Colour Mixing

There seems to be some confusion about what the primary and secondary colours are. Well, it depends.

For the purpose of art, the primaries are
red, yellow, blue;
this is called the RYB colour model. The secondaries are then
green = yellow & blue;
purple = red & blue;
orange = red & yellow.
(This is a subtractive colour model.)

Two models arise in science (in physics and in the science of perception).

There is the additive RGB model of light (adding to black), with primaries
red, green, blue;
secondaries
cyan = green + blue;
magenta = red + blue;
yellow = red + green;
and finally
white = red + green + blue.

There is the subtractive CMY model of pigment (subtracting from white), with primaries
cyan, magenta, yellow;
secondaries
red = magenta × yellow;
green = cyan × yellow;
blue = cyan × magenta;
(then, tertiaries, including purple and orange);
and finally
black = cyan × magenta × yellow.

The confusion may come from the fact that RYB has two primaries of in common with RGB, yet the former is subtractive whilst the latter is additive.

Really, RYB has more in common with CMY. RYB might be thought of as an inaccurate theory of pigments, only approximating CMY in the sense that RYB has a smaller gamut than CMY (the gamut of RYB is a strict subset of that of CMY).

There is a useful correspondence between the CMY and RGB models: that of opposites:
blackwhite;
redcyan;
greenmagenta;
blueyellow.

After all this, it is worth mentioning that colours are not real, in the sense that they are a perceptual construct rather than physical.

The various types of colour receptor in our eyes (usually three types) have response distributions to overlapping, but fairly narrow bands of the electromagnetic spectrum.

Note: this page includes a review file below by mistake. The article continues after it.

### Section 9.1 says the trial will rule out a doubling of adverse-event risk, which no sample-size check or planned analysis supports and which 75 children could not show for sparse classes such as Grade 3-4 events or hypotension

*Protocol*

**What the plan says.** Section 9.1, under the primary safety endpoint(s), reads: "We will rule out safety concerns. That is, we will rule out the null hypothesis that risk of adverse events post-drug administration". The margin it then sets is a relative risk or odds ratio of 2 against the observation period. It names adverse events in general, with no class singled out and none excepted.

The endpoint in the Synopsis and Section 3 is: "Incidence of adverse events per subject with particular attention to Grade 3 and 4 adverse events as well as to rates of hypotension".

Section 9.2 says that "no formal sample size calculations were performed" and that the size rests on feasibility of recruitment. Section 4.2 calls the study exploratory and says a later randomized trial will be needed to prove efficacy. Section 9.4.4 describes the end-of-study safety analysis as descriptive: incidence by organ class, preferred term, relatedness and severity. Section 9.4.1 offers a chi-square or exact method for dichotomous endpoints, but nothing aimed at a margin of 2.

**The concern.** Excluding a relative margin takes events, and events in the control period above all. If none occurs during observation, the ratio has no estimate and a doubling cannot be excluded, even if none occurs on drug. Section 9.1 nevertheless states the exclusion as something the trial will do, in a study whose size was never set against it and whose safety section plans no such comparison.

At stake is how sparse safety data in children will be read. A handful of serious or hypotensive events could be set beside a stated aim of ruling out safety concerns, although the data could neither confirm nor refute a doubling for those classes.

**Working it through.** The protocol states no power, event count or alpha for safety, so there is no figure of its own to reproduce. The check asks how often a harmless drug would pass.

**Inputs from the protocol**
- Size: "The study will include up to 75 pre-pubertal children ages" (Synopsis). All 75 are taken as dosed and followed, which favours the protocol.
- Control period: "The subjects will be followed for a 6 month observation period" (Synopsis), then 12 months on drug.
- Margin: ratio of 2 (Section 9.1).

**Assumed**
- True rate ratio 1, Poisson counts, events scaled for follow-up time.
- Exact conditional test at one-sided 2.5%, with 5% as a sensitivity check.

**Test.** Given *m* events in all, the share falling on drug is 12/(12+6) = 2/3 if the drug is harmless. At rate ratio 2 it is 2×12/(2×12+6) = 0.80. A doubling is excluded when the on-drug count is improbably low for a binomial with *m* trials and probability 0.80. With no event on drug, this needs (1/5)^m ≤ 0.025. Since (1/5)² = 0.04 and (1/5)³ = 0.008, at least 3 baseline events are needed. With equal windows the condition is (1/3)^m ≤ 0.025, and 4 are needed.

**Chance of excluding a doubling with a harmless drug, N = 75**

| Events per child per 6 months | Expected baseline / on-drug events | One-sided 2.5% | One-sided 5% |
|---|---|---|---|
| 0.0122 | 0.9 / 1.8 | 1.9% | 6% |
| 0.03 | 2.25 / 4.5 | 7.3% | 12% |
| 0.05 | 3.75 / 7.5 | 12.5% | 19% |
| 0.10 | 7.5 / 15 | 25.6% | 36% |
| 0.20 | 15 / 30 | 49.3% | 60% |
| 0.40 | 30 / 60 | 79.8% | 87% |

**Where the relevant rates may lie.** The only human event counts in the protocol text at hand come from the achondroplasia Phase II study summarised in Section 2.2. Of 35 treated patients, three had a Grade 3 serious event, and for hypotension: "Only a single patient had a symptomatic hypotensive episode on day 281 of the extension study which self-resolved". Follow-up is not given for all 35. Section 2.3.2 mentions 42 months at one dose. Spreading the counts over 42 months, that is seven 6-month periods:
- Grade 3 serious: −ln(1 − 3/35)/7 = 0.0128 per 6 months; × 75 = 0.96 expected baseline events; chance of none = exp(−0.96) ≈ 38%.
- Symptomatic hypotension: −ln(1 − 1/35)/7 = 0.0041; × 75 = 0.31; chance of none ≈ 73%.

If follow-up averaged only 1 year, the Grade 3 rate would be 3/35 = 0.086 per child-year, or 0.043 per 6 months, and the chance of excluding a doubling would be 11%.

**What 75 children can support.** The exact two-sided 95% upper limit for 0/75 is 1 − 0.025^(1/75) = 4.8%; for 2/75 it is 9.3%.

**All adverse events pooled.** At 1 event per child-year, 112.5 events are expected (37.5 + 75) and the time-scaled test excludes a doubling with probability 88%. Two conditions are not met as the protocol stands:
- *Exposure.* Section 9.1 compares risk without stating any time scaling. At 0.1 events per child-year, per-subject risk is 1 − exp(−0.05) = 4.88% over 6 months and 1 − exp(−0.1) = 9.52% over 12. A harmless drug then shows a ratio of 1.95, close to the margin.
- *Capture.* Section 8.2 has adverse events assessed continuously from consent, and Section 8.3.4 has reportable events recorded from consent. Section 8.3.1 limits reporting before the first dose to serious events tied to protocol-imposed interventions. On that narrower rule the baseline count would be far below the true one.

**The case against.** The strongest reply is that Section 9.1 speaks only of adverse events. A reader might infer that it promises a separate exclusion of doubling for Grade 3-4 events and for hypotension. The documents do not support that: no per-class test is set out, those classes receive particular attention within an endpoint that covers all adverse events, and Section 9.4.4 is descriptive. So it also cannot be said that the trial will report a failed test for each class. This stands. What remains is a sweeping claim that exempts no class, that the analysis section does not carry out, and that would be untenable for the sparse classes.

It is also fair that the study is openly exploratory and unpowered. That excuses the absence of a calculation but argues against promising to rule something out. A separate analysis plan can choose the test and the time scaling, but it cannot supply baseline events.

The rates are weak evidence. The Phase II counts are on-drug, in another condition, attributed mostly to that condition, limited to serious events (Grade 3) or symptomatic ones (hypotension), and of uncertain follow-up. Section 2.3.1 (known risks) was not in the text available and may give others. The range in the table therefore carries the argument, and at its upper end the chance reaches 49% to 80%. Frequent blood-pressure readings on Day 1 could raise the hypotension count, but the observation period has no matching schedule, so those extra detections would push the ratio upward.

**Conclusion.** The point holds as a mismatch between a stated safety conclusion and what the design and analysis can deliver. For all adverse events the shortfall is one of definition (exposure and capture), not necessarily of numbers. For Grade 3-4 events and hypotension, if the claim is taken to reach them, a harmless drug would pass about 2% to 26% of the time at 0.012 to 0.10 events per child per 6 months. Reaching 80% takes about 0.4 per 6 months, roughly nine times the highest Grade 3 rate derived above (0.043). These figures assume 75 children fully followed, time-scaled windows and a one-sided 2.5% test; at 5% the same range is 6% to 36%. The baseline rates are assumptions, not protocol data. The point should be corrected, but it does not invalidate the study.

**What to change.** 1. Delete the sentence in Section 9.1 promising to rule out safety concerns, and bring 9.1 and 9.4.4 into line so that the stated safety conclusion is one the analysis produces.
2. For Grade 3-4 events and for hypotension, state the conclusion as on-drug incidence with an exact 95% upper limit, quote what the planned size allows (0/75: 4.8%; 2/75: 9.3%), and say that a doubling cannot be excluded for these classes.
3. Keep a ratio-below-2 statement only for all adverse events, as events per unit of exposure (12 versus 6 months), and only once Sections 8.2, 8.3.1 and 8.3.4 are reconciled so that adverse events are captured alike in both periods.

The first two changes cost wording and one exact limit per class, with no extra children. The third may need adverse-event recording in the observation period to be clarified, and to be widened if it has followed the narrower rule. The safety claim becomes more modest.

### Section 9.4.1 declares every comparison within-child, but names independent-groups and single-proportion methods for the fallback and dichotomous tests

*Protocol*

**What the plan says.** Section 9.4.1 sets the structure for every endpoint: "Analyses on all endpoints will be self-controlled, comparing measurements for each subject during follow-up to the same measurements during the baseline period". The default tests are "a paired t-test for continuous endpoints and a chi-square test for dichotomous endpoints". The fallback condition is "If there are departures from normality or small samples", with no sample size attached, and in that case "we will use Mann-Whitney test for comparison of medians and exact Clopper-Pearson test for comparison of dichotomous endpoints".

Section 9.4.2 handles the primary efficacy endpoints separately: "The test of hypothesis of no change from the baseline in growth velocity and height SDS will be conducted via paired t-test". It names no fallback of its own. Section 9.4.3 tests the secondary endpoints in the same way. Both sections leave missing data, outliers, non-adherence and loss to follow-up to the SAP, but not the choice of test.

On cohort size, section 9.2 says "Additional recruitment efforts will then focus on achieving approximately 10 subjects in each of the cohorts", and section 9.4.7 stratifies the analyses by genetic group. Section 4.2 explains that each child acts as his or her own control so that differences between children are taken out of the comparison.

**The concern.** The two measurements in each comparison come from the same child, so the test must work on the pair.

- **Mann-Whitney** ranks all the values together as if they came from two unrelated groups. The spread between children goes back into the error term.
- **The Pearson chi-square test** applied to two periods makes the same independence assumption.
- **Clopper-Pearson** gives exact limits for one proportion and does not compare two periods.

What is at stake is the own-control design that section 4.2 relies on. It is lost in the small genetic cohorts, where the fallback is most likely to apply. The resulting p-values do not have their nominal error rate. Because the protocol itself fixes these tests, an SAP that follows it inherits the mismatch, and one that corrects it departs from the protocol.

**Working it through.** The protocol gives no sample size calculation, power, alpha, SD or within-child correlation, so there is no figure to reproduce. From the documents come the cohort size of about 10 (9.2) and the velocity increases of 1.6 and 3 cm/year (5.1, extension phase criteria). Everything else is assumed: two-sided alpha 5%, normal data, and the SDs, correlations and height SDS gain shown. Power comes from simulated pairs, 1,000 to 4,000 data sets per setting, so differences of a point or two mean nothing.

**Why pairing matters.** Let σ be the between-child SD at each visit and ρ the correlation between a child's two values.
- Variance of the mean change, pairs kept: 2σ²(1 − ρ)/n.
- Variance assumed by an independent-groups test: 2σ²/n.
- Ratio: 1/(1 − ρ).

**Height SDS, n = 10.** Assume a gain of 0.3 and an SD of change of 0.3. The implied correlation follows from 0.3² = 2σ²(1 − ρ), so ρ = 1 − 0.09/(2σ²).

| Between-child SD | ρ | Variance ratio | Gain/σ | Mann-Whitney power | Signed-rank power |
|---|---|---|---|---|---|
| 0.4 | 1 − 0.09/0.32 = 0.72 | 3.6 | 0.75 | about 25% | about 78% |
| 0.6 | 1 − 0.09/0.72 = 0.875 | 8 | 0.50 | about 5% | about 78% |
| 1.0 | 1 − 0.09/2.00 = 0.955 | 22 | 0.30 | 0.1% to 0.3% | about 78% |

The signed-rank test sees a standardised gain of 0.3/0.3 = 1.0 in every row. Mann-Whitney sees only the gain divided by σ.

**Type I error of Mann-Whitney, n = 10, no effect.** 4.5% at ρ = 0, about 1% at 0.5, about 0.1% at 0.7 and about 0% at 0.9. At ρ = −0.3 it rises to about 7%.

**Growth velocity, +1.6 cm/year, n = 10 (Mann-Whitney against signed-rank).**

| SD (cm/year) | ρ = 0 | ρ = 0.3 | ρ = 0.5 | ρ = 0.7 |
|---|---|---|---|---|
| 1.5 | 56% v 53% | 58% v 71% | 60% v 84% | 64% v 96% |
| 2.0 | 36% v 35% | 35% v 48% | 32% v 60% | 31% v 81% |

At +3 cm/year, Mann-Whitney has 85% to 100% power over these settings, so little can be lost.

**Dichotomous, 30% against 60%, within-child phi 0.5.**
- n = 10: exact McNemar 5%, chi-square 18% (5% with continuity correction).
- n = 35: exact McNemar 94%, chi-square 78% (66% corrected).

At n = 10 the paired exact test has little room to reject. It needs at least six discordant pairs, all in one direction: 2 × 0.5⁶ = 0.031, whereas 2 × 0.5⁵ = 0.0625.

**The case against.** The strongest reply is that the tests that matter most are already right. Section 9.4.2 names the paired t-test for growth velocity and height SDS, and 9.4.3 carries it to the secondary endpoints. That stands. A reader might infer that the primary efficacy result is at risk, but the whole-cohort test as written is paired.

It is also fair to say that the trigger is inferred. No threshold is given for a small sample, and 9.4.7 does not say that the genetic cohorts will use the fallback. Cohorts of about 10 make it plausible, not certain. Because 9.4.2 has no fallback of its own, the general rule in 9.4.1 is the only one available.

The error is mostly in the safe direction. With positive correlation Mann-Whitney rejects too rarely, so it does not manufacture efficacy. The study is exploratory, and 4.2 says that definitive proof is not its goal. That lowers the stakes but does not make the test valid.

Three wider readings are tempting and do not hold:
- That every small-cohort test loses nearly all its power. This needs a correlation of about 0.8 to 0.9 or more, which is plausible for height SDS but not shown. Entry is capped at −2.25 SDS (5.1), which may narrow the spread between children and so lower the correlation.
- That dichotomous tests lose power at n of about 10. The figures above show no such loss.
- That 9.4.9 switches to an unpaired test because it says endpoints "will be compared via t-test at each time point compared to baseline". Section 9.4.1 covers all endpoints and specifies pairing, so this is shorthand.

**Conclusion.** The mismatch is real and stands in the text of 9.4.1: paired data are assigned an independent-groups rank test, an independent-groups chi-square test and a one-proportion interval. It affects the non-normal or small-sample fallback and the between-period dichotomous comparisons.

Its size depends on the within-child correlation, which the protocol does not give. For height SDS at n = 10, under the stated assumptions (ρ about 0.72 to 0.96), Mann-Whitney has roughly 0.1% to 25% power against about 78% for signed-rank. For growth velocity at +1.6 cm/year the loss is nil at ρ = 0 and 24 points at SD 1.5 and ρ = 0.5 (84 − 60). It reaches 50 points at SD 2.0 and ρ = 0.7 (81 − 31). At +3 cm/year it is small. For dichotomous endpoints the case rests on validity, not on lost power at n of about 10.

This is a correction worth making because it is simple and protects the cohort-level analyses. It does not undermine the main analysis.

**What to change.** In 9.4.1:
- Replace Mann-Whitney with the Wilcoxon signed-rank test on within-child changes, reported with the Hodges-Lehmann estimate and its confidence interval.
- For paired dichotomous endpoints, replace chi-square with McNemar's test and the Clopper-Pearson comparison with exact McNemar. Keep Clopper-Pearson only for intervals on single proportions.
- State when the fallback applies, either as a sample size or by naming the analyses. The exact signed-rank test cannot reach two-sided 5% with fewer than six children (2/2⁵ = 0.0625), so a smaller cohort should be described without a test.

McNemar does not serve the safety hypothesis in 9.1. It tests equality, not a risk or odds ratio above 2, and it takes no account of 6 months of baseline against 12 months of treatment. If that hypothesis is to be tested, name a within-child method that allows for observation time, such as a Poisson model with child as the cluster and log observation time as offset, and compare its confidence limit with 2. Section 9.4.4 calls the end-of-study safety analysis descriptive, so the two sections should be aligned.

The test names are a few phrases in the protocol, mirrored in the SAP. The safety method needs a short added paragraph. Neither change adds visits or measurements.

It is possible for different spectra to be perceived as the same (for example, a single frequency of ‘yellow’ light will appear identical to some combinations of ‘red’ and ‘green’ light). That they are different might be perceived indirectly by their being absorbed differently by the pigmentation of a particular material. (Another example is that it is possible for a yellow object to look black in yellow light, because the yellow pigmentation might be a mix of ‘red’ and ‘green’ under a light that is ‘yellow’; this might happen for example with a yellow car under a yellow sodium street lamp.)

Some people perceive the world differently due to differences in their colour receptors, perhaps due to so-called colour blindness, or conversely with slightly enhanced colour perception due to differentiation of receptors due to a genetic mutation. Some animals, of course, perceive the world differently. We normally have only 3-dimensional colour vision. Some animals can perceive finer spectral differences with a greater number types of receptor; some animals can even perceive frequencies (into the infrared or ultraviolet) or aspects of light (such as polarisation) that we can’t.

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